This paper presents DONC, a Delay-based Opportunistic Network Coding protocol. DONC exploits the broadcast nature of the wireless medium to implement a distributed network coding scheme specifically tailored for lossy VANETs. Instead of transmitting individual packets as received, DONC linearly encodes the original packets into coded packets before a (delay-based) retransmission. Decoding a coded packet be-comes possible when enough decoding information is received at a node. Upon decoding, original packets are extracted and only then these packets are allowed to be further retransmitted. DONC features six important properties and contributions:

• Delay-based broadcast: this optimized flooding with

im-plicit acknowledgements is the basis for DONC. Because a coded packet combines several packets of sources, the entire notion of “implicit acknowledgement” has to be transposed to the context of network coding (which pack-ets are acknowledged). DONC achieves this objective by acutely integrating the following mechanism, Stop-And-Go.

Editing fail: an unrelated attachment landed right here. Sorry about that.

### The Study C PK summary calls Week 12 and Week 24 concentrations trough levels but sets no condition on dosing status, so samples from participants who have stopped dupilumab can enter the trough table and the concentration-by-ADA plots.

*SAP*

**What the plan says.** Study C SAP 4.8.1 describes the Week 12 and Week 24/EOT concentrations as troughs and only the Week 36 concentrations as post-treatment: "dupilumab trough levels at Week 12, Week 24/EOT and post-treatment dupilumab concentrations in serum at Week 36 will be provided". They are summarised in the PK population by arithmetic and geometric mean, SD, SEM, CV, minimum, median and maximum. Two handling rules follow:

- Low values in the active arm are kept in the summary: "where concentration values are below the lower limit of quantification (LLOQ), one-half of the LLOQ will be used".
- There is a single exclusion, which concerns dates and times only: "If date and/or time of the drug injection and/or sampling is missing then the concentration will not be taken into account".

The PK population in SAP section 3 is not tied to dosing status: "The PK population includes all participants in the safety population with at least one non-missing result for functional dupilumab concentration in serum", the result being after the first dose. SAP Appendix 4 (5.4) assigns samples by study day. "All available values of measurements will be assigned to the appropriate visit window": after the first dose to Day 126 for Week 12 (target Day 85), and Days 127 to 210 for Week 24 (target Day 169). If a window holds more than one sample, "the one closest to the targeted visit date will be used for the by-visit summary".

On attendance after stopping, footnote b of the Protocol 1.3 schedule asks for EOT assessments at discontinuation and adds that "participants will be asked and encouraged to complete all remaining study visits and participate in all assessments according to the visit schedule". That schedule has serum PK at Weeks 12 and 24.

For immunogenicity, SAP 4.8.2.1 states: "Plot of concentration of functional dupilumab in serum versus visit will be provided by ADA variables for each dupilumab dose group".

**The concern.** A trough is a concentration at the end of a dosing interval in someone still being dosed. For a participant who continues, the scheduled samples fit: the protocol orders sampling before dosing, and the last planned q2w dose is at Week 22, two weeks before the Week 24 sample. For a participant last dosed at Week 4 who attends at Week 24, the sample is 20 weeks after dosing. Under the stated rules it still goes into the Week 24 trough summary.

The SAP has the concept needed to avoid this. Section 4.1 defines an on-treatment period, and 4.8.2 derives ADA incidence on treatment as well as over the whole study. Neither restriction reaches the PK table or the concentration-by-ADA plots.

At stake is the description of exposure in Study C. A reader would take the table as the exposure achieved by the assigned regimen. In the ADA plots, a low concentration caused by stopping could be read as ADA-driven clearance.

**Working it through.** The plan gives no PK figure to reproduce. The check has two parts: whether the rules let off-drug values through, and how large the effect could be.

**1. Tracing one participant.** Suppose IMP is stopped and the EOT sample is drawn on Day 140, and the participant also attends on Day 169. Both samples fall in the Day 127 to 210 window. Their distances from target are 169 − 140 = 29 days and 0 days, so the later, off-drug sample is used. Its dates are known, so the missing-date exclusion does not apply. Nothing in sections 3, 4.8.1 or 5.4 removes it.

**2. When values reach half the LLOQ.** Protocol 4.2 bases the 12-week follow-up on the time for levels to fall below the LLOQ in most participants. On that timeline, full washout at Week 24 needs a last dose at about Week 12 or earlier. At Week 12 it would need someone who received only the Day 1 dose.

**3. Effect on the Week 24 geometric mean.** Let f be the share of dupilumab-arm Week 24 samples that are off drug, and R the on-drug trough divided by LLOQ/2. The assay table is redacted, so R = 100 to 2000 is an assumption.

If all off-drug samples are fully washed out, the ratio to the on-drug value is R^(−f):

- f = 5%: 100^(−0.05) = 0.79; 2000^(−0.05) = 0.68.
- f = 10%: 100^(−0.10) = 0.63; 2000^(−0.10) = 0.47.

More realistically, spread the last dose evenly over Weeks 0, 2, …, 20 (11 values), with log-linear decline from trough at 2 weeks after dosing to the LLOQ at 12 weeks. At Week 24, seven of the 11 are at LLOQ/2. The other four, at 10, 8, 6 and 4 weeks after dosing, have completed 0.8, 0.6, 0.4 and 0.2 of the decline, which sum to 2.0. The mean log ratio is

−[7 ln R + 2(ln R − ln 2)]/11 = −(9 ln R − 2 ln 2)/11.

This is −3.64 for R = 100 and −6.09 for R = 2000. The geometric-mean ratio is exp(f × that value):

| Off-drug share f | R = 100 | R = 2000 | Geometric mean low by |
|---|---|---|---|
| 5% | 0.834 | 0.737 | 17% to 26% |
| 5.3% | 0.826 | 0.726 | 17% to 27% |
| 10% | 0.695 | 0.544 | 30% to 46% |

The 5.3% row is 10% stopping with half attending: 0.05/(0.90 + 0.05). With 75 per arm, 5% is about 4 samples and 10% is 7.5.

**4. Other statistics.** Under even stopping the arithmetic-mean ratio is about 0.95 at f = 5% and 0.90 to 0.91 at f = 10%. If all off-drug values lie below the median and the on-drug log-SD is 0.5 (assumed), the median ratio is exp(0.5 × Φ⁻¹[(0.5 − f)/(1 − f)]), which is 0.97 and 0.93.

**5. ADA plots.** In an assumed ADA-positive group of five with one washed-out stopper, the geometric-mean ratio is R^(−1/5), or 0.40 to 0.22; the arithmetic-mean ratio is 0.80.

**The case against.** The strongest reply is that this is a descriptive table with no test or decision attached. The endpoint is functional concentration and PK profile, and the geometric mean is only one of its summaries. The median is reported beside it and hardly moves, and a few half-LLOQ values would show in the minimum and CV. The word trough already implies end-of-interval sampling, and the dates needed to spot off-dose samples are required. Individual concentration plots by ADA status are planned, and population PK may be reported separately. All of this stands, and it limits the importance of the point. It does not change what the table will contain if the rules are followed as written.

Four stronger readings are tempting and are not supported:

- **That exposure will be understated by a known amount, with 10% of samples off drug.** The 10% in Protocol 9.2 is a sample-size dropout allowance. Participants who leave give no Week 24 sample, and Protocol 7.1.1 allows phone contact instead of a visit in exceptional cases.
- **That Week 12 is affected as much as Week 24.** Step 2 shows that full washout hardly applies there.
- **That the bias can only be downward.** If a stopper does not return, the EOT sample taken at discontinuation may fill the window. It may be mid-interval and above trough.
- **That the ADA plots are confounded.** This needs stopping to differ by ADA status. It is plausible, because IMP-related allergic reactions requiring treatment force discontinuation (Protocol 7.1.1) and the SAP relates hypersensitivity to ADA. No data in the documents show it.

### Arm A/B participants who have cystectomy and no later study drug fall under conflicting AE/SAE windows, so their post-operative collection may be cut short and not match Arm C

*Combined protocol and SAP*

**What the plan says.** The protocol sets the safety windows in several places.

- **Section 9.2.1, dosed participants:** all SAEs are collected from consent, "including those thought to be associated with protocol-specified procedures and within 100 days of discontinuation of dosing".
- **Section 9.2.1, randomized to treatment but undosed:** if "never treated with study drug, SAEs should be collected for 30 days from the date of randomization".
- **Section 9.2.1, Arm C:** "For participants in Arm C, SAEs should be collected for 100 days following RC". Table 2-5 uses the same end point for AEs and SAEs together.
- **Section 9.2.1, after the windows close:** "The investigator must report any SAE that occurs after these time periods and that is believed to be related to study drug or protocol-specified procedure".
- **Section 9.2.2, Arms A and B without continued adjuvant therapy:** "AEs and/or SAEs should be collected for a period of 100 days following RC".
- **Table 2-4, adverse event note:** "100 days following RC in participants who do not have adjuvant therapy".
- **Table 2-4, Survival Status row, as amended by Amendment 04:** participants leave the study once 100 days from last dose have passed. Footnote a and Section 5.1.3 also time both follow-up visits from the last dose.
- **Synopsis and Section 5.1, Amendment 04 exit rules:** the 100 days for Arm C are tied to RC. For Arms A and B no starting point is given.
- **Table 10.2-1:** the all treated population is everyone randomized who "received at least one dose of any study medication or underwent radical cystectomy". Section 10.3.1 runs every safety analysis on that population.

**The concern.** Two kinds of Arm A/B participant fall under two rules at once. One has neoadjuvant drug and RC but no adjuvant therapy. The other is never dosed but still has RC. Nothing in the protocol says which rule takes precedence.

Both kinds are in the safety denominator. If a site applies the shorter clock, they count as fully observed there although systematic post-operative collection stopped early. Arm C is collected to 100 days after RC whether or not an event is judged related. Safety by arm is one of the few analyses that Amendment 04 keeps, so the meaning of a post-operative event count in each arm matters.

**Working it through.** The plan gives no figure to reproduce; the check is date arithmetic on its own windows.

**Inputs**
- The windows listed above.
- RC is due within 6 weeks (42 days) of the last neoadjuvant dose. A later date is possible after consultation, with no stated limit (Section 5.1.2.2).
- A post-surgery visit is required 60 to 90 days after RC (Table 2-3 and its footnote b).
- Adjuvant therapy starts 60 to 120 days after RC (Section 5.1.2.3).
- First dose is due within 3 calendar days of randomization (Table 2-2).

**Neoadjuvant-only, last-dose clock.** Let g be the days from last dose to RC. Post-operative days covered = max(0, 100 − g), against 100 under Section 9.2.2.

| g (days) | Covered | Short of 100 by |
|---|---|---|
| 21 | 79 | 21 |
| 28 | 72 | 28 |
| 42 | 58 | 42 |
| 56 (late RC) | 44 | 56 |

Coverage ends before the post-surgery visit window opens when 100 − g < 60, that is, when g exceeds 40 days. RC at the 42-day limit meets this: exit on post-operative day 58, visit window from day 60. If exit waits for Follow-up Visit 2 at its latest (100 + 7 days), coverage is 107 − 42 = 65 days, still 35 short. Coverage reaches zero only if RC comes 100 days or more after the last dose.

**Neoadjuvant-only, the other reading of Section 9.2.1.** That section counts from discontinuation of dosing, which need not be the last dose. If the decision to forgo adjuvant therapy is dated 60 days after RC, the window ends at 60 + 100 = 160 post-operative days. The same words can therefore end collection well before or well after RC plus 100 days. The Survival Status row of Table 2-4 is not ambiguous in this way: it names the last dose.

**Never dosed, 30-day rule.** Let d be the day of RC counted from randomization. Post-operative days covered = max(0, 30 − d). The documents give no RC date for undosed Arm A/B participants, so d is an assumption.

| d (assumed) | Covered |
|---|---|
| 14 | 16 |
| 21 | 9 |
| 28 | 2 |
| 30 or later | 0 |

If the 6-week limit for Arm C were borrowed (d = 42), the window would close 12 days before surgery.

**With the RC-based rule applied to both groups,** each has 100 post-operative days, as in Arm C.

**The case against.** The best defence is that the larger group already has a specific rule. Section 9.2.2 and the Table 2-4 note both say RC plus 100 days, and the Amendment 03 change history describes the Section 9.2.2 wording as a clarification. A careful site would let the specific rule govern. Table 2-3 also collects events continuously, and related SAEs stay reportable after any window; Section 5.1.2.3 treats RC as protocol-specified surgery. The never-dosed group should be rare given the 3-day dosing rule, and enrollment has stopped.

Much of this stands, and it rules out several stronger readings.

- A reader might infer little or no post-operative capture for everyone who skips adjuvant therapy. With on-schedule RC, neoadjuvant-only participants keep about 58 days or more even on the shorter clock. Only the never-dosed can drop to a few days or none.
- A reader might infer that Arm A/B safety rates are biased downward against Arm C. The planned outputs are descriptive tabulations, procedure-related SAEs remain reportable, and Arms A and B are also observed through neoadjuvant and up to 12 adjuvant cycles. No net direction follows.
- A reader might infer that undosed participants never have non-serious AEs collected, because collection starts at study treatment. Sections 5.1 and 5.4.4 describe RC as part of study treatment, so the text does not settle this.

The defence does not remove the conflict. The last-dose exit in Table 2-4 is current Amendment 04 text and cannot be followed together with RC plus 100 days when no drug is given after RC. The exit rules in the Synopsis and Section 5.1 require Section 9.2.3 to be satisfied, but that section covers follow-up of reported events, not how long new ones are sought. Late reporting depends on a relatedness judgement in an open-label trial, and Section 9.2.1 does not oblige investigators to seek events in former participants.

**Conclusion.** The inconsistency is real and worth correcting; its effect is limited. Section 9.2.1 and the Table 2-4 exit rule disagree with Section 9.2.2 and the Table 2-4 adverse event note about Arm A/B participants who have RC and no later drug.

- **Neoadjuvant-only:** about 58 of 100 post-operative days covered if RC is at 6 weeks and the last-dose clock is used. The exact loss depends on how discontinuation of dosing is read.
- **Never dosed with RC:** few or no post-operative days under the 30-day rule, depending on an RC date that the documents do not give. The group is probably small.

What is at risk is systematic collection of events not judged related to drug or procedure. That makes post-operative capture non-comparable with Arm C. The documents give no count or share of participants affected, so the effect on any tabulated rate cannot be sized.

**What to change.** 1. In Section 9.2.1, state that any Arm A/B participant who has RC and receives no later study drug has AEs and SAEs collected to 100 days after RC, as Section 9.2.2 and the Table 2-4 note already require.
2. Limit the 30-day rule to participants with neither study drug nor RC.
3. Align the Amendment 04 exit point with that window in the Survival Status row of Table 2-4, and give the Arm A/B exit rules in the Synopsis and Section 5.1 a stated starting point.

• Stop-and-Go: a node will retransmit coded packets only

after it has been able to decode them. This yields more control on the flooding process, and also signals decoded packets.

• Low complexity: DONC is entirely designed around

simplicity, and minimizes the conceptual overhead. One major contribution is the precise combination of different, individually simple, mechanisms in a consistent protocol. As a result, DONC does not require any complex coordi-nation of nodes, knowledge of the topology (neighbors, density of the network, etc.), specific signalling, dedicated MAC mechanisms, nor any specificities beyond basic packet transmission.

• Efficiency: despite its low complexity, DONC may still

reach high efficiency, as evidenced in our performance evaluation, section IV. For instance, when testing on the ideal boolean model, the protocol is within a few percents of the optimal (minimal) number of transmissions.

• Resilience to losses: with network coding, different nodes

may still decode coded packets subject to different loss patterns without requiring retransmissions on a per-packet basis (which is more expensive).

• Resilience to losses in overhearing: one retransmission

will act as an implicit acknowledgment for several source packets instead of just one, increasing the probability of self-elimination in lossy settings, hence performance. B. Organization